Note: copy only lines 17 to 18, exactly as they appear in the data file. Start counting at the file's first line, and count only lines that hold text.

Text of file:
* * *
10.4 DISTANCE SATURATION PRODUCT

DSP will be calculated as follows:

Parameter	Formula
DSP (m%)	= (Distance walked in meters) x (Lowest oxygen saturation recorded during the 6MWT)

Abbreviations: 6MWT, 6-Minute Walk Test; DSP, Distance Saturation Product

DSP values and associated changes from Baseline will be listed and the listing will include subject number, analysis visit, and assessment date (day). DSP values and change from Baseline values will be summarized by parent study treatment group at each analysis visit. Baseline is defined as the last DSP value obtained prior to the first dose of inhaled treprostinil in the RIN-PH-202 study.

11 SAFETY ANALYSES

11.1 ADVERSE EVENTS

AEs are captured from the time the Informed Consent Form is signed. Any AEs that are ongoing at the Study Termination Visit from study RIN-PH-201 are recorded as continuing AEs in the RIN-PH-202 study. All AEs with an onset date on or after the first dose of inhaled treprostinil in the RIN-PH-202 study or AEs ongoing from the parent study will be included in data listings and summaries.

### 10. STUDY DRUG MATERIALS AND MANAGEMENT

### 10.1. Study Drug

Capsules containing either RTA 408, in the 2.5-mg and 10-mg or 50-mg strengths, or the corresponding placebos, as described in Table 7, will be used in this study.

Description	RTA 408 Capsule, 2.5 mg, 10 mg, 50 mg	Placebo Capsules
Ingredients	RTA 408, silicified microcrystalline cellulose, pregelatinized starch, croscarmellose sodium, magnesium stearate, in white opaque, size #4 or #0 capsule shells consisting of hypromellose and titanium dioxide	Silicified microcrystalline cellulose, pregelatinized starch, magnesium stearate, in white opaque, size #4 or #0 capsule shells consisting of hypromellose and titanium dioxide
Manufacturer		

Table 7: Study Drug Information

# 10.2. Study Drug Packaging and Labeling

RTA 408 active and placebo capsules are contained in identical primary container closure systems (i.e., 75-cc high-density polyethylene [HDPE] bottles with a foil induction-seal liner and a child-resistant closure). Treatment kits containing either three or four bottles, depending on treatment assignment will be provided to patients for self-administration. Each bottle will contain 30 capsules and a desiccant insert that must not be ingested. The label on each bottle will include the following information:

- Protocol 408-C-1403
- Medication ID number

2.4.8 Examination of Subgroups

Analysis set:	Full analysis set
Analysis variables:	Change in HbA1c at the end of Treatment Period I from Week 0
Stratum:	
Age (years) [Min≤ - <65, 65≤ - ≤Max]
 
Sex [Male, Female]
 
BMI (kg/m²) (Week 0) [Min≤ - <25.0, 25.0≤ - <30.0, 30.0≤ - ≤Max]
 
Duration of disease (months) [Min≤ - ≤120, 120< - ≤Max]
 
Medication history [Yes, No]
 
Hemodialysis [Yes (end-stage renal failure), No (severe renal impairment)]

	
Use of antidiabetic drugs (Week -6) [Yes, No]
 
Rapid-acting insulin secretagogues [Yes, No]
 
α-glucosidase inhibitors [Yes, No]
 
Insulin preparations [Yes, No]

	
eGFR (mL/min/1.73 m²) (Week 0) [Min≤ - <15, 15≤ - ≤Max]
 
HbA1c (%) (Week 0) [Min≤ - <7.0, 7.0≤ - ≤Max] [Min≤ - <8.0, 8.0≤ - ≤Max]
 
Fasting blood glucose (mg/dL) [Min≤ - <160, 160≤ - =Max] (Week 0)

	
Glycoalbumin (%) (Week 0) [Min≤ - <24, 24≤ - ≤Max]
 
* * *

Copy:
# 10.2. Study Drug Packaging and Labeling

RTA 408 active and placebo capsules are contained in identical primary container closure systems (i.e., 75-cc high-density polyethylene [HDPE] bottles with a foil induction-seal liner and a child-resistant closure). Treatment kits containing either three or four bottles, depending on treatment assignment will be provided to patients for self-administration. Each bottle will contain 30 capsules and a desiccant insert that must not be ingested. The label on each bottle will include the following information: